Under the sea: Eight things you should know about Catalina underwater
June 19th, 2018 by: Catalina Chamber
Catalina’s underwater world has been attracting explorers for more than 100 years and it’s not hard to see why. A thriving eco-system that teems with marine life rewards underwater explorers who venture beneath the surface. Here are eight things you should know about Catalina’s underwater world.
It’s beautiful down there. As soon as visitors step off the ferry boat to Catalina, they get a peek at the beauty of the underwater world, including its crystal clear water and bright orange garibaldi. That glimpse is just the beginning. The island’s marine environment is an underwater wonderland where amber kelp forests shimmer in the sunlight, friendly fish frolic and awe-inspiring adventures await. Catalina water temperatures range from the mid 50s in the winter to the 70s in the summer. Visibility can reach 100 feet and there are fascinating encounters to be had at nearly every depth.
You’re not the first to appreciate it. More than 100 years ago, glass bottom boats were born when enterprising fishermen discovered it was a lot easier to make money by installing a glass panel in the bottom of a row boat and rowing curious tourists out to see beneath the sea. Those first glass bottom boats evolved into the vessels currently operating in Lovers Cove.
Scuba has a lot of history here. When scuba diving became accessible to the general public in the 1950s, Catalina Island was one of the first places in the world to become a popular destination for recreational diving. In fact, the Casino Dive Park was the first underwater park in the world. Visit the Avalon Diving History Exhibit, located on the ground floor of the Catalina Casino, to learn more about the history of scuba.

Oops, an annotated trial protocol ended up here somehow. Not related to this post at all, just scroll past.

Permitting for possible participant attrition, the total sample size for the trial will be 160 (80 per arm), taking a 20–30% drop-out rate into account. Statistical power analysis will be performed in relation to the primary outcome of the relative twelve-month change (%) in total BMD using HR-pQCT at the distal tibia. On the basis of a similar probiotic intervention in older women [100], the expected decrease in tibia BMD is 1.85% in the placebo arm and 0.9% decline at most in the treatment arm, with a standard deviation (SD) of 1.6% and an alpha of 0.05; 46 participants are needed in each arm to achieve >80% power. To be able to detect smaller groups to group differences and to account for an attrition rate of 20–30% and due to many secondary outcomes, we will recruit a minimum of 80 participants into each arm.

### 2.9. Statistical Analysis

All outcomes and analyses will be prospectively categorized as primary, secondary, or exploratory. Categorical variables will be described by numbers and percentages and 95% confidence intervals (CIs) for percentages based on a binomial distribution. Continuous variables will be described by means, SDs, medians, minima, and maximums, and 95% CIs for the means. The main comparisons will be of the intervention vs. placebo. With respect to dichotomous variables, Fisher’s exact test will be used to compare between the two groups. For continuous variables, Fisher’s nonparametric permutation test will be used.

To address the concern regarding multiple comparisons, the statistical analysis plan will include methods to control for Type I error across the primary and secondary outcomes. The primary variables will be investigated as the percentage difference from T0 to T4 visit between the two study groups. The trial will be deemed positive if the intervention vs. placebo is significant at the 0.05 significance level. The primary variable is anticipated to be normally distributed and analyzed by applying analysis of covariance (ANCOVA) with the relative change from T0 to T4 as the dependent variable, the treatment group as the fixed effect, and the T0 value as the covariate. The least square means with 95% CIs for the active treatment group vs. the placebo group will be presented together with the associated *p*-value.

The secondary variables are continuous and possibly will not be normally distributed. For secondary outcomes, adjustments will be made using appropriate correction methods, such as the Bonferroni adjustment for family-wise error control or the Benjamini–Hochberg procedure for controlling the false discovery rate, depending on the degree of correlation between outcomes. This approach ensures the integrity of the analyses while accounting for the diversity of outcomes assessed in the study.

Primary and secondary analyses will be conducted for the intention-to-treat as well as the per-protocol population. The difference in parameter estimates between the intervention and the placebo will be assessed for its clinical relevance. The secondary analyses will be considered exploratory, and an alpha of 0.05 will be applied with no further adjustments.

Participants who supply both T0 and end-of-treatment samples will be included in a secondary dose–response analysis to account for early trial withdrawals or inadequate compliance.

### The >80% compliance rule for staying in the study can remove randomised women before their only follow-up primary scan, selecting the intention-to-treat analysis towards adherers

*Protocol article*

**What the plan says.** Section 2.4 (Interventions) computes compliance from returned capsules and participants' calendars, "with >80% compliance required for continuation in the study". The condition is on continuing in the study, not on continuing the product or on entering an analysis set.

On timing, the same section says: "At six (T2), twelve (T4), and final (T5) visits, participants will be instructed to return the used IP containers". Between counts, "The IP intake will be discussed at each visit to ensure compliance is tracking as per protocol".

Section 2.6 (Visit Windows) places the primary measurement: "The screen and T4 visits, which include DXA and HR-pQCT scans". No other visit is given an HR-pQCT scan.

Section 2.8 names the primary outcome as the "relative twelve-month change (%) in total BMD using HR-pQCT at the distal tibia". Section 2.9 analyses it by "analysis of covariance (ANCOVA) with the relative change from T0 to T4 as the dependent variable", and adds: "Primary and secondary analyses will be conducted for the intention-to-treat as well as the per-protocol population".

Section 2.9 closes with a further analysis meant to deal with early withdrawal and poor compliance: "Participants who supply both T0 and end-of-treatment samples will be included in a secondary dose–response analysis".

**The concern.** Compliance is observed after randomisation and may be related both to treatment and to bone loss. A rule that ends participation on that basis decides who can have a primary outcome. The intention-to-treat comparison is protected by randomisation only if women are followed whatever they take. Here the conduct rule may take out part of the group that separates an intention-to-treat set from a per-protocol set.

One of the most popular spots in the country. Catalina’s reputation for great scuba experiences continues to this day, with divers flocking to the island from around the country to experience its fascinating marine environment. Catalina dive shops offer guided dives and boat dives, as well as a full array of classes and gear. Featuring kelp forests, diverse marine life and easy access, the Casino Dive Park continues to be one of the most popular places to dive in North America. Other popular dive sites include Italian Gardens, Hen Rock and, for more advanced divers, Farnsworth Bank off the windward side of the island.
You’ll still see plenty with a mask and a snorkel. Even if scuba’s not for you, the underwater world still offers plenty of excitement. Lovers Cove and Descanso Beach are both popular spots for snorkeling on Catalina Island. Thousands of nearly tame fish inhabit Lovers Cove, where generations of kelp bass, sheepshead and opal eye perch have grown accustomed to being fed by people. Buy a bag of frozen peas and expect to be engulfed by dozens of hungry fish eager for a free meal. Snuba, which allows you to explore up to 30 feet deep with surface supplied air, is available seasonally at Descanso Beach.
Marine inhabitants. Catalina’s marine environment offers a myriad of habitats and a thriving ecosystem. Underwater explorers encounter giant black seabass, moray eels, bat rays, leopard sharks, octopus, spider crabs, spiny lobster, California sea lions, barracuda, kelp bass and an array of invertebrates.
Much of it is protected. Many locations around the island are marine preserves, where no marine life can be caught. Both Lover’s Cove, just past the Cabrillo Mole, and Casino Point, in the shadow of the Catalina Casino, are state marine conservation areas, and all of the fish and invertebrates are protected. Other marine conservation areas are scattered around the island; commercial and recreational fishing are restricted to varying degrees within the preserves. Consult the California Department of Fish and Game’s Guide to Marine Protected Areas for more details,
You don’t have to get wet to explore it. Glass bottom boats and semisubmersibles mean you don’t even need to get wet to get a good look at Catalina’s undersea gardens. Regular tours aboard both types of vessels allow visitors to get an up-close look at the marine environment.